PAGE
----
New production can be completed in a few days while price reductions become immediate.
Problem being? Is not so much the quantity but rather the quality that the US is searching for as Libyan oil is “sweeter” which makes it easier to be refined. Unfortunately, not too many countries can “measure up” to Libyan oil but at this point, “can beggars really stand to be choosers?”
Option #3- Seriously consider Canada’s offer to help while ensuring that the water of Ogallala is protected.
Canadian Prime Minister Stephen Harper on Friday urged U.S. officials to approve an oil pipeline from Canada to the U.S. Gulf Coast, calling his country a secure, stable and friendly neighbor that offers “ethical oil” as Canada respects human rights, workers’ rights and environmental responsibility. Not too mention the location convenience of having the oil right next door and on all things considered, “calm” land.
Canada is offering to build a 1,900 mile pipeline that would carry crude oil extracted from tar sands in Alberta, Canada, to refineries in Texas, producing more than 500,000 barrels a day of crude oil derived from formations of sand, clay and water in western Canada.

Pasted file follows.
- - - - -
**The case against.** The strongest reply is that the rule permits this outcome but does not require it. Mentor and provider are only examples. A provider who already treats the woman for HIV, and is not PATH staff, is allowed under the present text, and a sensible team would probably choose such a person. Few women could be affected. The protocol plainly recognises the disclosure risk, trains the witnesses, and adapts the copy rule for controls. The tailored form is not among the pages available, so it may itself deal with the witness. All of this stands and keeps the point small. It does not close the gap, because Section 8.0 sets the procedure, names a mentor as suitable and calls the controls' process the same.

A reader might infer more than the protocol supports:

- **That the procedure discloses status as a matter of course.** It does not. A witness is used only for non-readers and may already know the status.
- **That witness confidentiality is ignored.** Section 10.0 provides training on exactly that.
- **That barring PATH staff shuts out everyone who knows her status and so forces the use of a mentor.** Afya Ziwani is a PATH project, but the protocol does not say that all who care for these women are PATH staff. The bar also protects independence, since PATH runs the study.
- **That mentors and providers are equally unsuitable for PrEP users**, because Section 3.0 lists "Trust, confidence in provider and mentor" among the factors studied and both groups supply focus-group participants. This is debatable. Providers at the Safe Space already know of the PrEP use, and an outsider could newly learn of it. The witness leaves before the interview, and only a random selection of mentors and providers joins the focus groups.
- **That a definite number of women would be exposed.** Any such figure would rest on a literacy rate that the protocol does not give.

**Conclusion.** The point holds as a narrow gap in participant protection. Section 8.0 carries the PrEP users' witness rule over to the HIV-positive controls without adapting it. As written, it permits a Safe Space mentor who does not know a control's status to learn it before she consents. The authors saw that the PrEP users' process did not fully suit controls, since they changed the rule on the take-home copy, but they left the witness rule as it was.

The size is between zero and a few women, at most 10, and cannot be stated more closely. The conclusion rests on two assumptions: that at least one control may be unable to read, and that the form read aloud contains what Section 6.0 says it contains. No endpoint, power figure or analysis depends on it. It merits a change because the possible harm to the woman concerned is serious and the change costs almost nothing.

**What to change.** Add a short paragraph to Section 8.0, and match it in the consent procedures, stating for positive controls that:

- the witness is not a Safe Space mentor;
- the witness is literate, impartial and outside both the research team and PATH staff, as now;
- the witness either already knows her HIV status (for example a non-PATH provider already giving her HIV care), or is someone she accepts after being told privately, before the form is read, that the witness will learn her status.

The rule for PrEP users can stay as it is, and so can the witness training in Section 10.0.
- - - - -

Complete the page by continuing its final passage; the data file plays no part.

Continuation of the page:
The $7 billion Keystone XL pipeline could substantially reduce U.S. dependency on oil from the Middle East and Venezuela, according to a report commissioned by the Obama administration.
“Keystone XL will also create 20,000 high-paying jobs for American families and inject $20 billion into the U.S. economy“, states CEO of Calgary-based TransCanada, the project’s developer.
The study suggests that the pipeline, coupled with a reduction in overall U.S. oil demand, “could essentially eliminate Middle East crude imports longer term.”
Yet opponents are responding that the project would bring “dirty oil” from a polluting source into the U.S. Specifically, portions of Colorado, Kansas, Montana, Nebraska, New Mexico, Oklahoma and South Dakota, Wyoming, before coming to it’s finally destination stop in Texas via the Ogallala Aquifer.
The Ogallala Aquifer holds the majority of the water in America’s high planes and uses 90% of the underground water to irrigate crops that provide 1/5 of the total annual U.S. agricultural harvest.
While I understand their concern of their deletable and non-renewable source of water; I have to think that Canada has run across similar concerns as this type of drilling is a relatively new concept.
Perhaps we could meet with them and find a way to allow access to their oil reserve while protecting the American plains irrigation water and make this a win-win for both parties involved.
Where there’s a will, there’s a way.